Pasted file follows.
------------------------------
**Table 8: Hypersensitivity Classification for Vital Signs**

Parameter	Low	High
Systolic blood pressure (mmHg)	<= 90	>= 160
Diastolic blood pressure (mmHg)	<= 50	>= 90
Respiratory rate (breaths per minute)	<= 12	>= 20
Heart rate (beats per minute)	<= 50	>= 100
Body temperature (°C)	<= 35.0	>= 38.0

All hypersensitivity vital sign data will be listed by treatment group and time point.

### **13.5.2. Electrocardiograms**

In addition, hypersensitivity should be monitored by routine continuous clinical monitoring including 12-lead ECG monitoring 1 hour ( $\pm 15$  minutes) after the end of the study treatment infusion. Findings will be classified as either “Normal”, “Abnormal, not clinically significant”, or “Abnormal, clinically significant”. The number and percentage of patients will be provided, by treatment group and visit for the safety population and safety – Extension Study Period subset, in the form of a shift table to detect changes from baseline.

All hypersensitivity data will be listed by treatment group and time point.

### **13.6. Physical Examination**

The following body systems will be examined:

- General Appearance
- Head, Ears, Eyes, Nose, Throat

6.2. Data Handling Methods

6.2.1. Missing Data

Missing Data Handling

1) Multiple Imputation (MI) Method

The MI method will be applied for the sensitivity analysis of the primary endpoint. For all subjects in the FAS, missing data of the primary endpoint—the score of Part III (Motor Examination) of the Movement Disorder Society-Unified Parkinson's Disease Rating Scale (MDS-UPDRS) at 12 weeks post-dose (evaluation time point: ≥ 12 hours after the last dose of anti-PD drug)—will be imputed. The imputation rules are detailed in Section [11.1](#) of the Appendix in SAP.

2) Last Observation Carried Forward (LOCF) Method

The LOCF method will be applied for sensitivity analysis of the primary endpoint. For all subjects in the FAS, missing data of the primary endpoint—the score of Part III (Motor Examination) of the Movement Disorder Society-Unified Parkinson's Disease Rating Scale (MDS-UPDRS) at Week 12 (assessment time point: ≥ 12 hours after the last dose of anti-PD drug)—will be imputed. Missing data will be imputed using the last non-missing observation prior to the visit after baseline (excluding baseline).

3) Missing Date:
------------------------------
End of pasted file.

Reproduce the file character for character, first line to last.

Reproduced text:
**Table 8: Hypersensitivity Classification for Vital Signs**

Parameter	Low	High
Systolic blood pressure (mmHg)	<= 90	>= 160
Diastolic blood pressure (mmHg)	<= 50	>= 90
Respiratory rate (breaths per minute)	<= 12	>= 20
Heart rate (beats per minute)	<= 50	>= 100
Body temperature (°C)	<= 35.0	>= 38.0

All hypersensitivity vital sign data will be listed by treatment group and time point.

### **13.5.2. Electrocardiograms**

In addition, hypersensitivity should be monitored by routine continuous clinical monitoring including 12-lead ECG monitoring 1 hour ( $\pm 15$  minutes) after the end of the study treatment infusion. Findings will be classified as either “Normal”, “Abnormal, not clinically significant”, or “Abnormal, clinically significant”. The number and percentage of patients will be provided, by treatment group and visit for the safety population and safety – Extension Study Period subset, in the form of a shift table to detect changes from baseline.

All hypersensitivity data will be listed by treatment group and time point.

### **13.6. Physical Examination**

The following body systems will be examined:

- General Appearance
- Head, Ears, Eyes, Nose, Throat

6.2. Data Handling Methods

6.2.1. Missing Data

Missing Data Handling

1) Multiple Imputation (MI) Method

The MI method will be applied for the sensitivity analysis of the primary endpoint. For all subjects in the FAS, missing data of the primary endpoint—the score of Part III (Motor Examination) of the Movement Disorder Society-Unified Parkinson's Disease Rating Scale (MDS-UPDRS) at 12 weeks post-dose (evaluation time point: ≥ 12 hours after the last dose of anti-PD drug)—will be imputed. The imputation rules are detailed in Section [11.1](#) of the Appendix in SAP.

2) Last Observation Carried Forward (LOCF) Method

The LOCF method will be applied for sensitivity analysis of the primary endpoint. For all subjects in the FAS, missing data of the primary endpoint—the score of Part III (Motor Examination) of the Movement Disorder Society-Unified Parkinson's Disease Rating Scale (MDS-UPDRS) at Week 12 (assessment time point: ≥ 12 hours after the last dose of anti-PD drug)—will be imputed. Missing data will be imputed using the last non-missing observation prior to the visit after baseline (excluding baseline).

3) Missing Date: